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POETS, COURTESANS, AND MONKS               133

it, if the abbot would permit her to borrow the clapper used for beat-
ing time during the singing of litany. So Tungpo gave the girl these
]ines to sing:

"Holy Father, I do not know what to say,

Being not conversant with your way.
May I borrow the door rapper and litany clapper?

Kindly take this in a spirit of fun.
A maiden's stolen glance should cast no blemish,
Please, Your Reverence, be not so squeamish.
For if you were my age, I might be all your rage.*
As it is, no harm is done."

.It was strictly a one-man comic opera, and even the austere Tatung
laughed. Su Tungpo came out with the girl and boasted to the others
that they had learned a great "lesson in the mysteries". *

It is not possible to separate monks from women, at least not in
Chinese literature. The stories of monks are olten stories of women
and the stories of women are often stories of monks. For East and
West, there is a secret grudge among lay people against a special class
of celibates who announce to the world that they have no sex life and
are different from the generality of mankind, and it is this secret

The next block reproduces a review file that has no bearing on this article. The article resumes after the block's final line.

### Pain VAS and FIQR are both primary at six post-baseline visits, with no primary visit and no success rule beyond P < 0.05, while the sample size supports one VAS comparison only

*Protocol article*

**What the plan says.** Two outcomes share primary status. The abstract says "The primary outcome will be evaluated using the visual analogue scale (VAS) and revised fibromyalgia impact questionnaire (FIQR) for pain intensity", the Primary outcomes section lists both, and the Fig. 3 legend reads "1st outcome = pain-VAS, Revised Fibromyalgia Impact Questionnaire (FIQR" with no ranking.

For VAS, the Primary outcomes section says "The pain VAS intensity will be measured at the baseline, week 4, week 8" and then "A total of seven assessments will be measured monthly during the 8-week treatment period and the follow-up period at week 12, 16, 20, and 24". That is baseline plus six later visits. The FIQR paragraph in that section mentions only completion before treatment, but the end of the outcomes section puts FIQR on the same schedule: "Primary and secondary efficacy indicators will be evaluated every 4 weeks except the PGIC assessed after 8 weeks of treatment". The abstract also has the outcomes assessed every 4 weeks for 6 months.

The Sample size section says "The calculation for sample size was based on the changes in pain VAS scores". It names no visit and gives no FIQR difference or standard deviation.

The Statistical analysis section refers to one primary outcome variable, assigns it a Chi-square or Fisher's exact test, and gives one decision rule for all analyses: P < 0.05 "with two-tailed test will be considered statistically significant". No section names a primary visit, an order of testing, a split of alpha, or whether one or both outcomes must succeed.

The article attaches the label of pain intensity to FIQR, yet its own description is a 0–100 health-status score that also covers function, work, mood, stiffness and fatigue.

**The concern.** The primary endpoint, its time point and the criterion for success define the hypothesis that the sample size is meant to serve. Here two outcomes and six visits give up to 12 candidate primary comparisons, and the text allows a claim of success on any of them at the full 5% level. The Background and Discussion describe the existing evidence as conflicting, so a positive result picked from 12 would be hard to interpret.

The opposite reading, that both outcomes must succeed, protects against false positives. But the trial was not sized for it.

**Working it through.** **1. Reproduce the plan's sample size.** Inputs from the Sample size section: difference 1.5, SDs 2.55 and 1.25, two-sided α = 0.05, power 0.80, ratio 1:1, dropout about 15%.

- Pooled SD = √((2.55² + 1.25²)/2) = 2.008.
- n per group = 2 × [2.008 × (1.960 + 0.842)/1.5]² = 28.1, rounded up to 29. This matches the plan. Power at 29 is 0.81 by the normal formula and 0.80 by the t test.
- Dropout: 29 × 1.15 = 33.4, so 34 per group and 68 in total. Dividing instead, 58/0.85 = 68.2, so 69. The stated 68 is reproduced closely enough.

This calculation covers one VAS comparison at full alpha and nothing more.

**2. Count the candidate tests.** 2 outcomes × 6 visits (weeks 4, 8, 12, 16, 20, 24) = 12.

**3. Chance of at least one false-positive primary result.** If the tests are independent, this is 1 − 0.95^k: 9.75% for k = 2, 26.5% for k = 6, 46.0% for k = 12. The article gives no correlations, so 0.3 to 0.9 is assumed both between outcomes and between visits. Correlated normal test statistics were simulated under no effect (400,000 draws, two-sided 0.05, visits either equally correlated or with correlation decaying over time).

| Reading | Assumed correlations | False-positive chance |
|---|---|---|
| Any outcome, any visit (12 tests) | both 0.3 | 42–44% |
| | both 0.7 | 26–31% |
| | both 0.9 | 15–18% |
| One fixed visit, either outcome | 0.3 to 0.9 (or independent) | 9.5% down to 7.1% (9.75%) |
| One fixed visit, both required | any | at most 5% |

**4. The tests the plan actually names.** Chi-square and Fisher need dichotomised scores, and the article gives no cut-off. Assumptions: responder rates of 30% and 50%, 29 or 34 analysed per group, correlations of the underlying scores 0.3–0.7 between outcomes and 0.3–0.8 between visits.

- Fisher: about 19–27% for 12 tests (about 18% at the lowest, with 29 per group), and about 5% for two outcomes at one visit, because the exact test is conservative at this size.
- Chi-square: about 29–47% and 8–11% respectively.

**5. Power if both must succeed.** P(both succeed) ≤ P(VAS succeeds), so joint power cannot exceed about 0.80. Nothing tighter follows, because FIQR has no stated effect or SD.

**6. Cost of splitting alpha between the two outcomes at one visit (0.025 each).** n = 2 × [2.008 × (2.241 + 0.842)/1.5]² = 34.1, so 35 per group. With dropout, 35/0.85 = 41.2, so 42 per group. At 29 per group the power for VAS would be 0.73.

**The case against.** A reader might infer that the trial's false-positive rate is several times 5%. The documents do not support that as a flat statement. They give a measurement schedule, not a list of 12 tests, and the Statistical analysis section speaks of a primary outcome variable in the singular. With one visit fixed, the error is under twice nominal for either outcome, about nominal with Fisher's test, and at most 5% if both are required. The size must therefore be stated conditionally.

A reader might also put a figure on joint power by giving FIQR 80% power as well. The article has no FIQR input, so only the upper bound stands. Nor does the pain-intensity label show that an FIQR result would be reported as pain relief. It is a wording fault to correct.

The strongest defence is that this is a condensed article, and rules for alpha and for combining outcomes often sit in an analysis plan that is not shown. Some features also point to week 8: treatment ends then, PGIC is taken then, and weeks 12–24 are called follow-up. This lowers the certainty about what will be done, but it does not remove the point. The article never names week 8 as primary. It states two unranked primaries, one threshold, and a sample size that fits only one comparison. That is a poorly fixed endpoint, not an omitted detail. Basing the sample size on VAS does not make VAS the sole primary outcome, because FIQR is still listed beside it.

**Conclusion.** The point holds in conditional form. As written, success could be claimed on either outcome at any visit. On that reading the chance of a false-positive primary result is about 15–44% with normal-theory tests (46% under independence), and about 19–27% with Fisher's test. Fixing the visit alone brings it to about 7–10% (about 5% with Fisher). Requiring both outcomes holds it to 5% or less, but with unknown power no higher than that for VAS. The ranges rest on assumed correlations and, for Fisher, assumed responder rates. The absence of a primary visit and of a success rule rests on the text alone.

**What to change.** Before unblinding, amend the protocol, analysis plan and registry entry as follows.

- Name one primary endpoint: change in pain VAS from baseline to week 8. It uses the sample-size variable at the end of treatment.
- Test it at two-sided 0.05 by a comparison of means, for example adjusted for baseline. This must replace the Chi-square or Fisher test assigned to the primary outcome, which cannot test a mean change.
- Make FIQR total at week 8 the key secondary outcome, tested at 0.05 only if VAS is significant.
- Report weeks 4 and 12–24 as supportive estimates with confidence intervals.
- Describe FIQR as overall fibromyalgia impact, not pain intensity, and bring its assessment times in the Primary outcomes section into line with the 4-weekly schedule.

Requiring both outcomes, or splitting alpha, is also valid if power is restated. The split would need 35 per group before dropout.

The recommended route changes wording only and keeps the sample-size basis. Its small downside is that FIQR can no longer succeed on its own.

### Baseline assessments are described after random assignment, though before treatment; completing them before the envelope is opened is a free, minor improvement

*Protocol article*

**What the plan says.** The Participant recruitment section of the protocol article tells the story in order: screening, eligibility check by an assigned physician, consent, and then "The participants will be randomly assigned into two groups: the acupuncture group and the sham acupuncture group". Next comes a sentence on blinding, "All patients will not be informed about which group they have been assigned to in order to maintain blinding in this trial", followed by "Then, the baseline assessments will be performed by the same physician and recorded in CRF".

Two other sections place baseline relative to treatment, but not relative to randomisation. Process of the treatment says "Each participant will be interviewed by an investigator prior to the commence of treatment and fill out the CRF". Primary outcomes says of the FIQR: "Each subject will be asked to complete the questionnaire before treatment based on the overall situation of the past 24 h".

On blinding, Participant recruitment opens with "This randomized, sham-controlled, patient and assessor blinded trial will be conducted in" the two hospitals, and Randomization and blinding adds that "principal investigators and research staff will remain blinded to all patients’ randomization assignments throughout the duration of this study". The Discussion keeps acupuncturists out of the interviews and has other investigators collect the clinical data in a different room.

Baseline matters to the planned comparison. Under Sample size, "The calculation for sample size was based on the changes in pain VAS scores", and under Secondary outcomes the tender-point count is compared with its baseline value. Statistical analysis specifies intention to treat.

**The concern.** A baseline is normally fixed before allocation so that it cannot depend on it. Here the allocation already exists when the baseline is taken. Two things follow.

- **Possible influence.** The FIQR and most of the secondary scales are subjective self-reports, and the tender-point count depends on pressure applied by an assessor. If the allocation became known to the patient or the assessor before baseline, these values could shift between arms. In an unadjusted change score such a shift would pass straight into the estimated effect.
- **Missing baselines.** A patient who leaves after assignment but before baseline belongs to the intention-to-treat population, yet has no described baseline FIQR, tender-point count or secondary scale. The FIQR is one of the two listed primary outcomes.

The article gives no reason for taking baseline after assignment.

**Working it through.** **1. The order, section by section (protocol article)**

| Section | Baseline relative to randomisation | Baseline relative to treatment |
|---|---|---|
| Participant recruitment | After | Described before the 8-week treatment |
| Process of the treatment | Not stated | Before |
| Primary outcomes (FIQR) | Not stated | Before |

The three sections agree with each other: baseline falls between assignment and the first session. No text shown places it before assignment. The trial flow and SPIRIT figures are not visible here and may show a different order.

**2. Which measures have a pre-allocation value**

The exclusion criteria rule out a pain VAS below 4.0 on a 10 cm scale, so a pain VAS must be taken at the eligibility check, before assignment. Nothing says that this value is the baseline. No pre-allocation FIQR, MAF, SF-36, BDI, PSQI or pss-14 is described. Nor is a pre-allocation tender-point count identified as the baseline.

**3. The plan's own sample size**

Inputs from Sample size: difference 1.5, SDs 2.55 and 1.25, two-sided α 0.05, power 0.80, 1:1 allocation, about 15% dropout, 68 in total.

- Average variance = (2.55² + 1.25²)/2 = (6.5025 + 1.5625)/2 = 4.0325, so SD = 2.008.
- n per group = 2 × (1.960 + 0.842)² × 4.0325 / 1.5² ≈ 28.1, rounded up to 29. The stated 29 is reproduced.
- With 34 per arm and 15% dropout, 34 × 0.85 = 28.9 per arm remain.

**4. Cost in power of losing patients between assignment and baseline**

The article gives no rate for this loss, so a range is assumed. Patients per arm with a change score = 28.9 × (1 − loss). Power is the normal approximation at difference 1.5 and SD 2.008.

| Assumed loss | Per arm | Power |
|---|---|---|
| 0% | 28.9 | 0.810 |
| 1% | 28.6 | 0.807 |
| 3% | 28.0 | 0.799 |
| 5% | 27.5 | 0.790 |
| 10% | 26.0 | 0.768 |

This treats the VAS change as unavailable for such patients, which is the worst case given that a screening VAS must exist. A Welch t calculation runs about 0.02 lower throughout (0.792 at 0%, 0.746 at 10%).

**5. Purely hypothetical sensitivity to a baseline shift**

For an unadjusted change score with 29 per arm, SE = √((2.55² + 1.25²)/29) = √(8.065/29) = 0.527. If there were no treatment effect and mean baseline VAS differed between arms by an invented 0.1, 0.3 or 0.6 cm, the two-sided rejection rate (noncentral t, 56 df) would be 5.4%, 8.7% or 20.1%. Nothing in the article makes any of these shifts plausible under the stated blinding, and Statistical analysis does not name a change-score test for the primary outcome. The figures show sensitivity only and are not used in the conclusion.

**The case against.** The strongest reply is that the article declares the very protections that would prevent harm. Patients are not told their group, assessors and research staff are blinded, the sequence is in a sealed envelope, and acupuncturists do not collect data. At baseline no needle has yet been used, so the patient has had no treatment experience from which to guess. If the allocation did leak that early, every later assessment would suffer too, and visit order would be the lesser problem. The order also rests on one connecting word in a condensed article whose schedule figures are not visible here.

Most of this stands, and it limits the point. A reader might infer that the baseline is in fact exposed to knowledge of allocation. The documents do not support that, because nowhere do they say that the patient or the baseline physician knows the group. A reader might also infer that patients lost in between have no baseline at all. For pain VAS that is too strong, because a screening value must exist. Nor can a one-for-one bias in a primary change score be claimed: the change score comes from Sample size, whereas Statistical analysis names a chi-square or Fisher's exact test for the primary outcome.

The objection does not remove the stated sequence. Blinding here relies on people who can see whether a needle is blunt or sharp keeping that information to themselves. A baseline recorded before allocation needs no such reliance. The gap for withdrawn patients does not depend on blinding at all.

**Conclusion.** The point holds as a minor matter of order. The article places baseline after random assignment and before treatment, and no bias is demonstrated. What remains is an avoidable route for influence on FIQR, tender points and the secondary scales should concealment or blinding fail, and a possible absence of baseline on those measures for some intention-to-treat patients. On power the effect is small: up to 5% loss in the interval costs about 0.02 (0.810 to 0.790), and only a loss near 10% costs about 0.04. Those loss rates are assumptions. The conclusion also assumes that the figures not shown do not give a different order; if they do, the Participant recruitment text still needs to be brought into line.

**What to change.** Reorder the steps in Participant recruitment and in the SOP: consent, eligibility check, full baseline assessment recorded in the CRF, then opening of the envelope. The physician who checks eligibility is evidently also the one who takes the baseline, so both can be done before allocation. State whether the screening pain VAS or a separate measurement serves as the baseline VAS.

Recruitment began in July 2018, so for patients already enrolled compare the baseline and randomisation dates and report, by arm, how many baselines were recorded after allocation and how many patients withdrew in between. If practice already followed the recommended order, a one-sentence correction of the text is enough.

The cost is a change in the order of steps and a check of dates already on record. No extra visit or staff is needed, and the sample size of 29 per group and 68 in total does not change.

grudge against celibates that underlies the popularity of the stories of
Boccaccio. Besides, a monk's affairs with women make a better story
than a business-man's.

As a judge, Su Tungpo had once to adjudicate a case involving a
monk. There was a monastic brother at the Lingyin Temple, by the
name of Liaojan, who frequented the red-light district and fell madly
in love with a girl named Shiunu. In time he spent all his money and
was reduced to rags, and Shiunu refused to see him any more- One
night in a drunken fit he went to call on the girl again, and being
refused admittance, he forced his way in, beat the girl, and killed her.
The monk was therefore being tried for murder. In examining him
the officers found on his arm a tattooed couplet: "May we be born
^together in Paradise, and not suffer the love pangs of this life!" After
the completion of the investigation the evidence was submitted to Su
Tungpo. Su could not resist writing the sentence in the form of a light
verse:

"Away from here, you bald-head daisy!
In vain you took the vow of celibacy,
Reduced yourself to this ragged shape
By your unmonkish profligacy.
By your cruel fists you killed your love.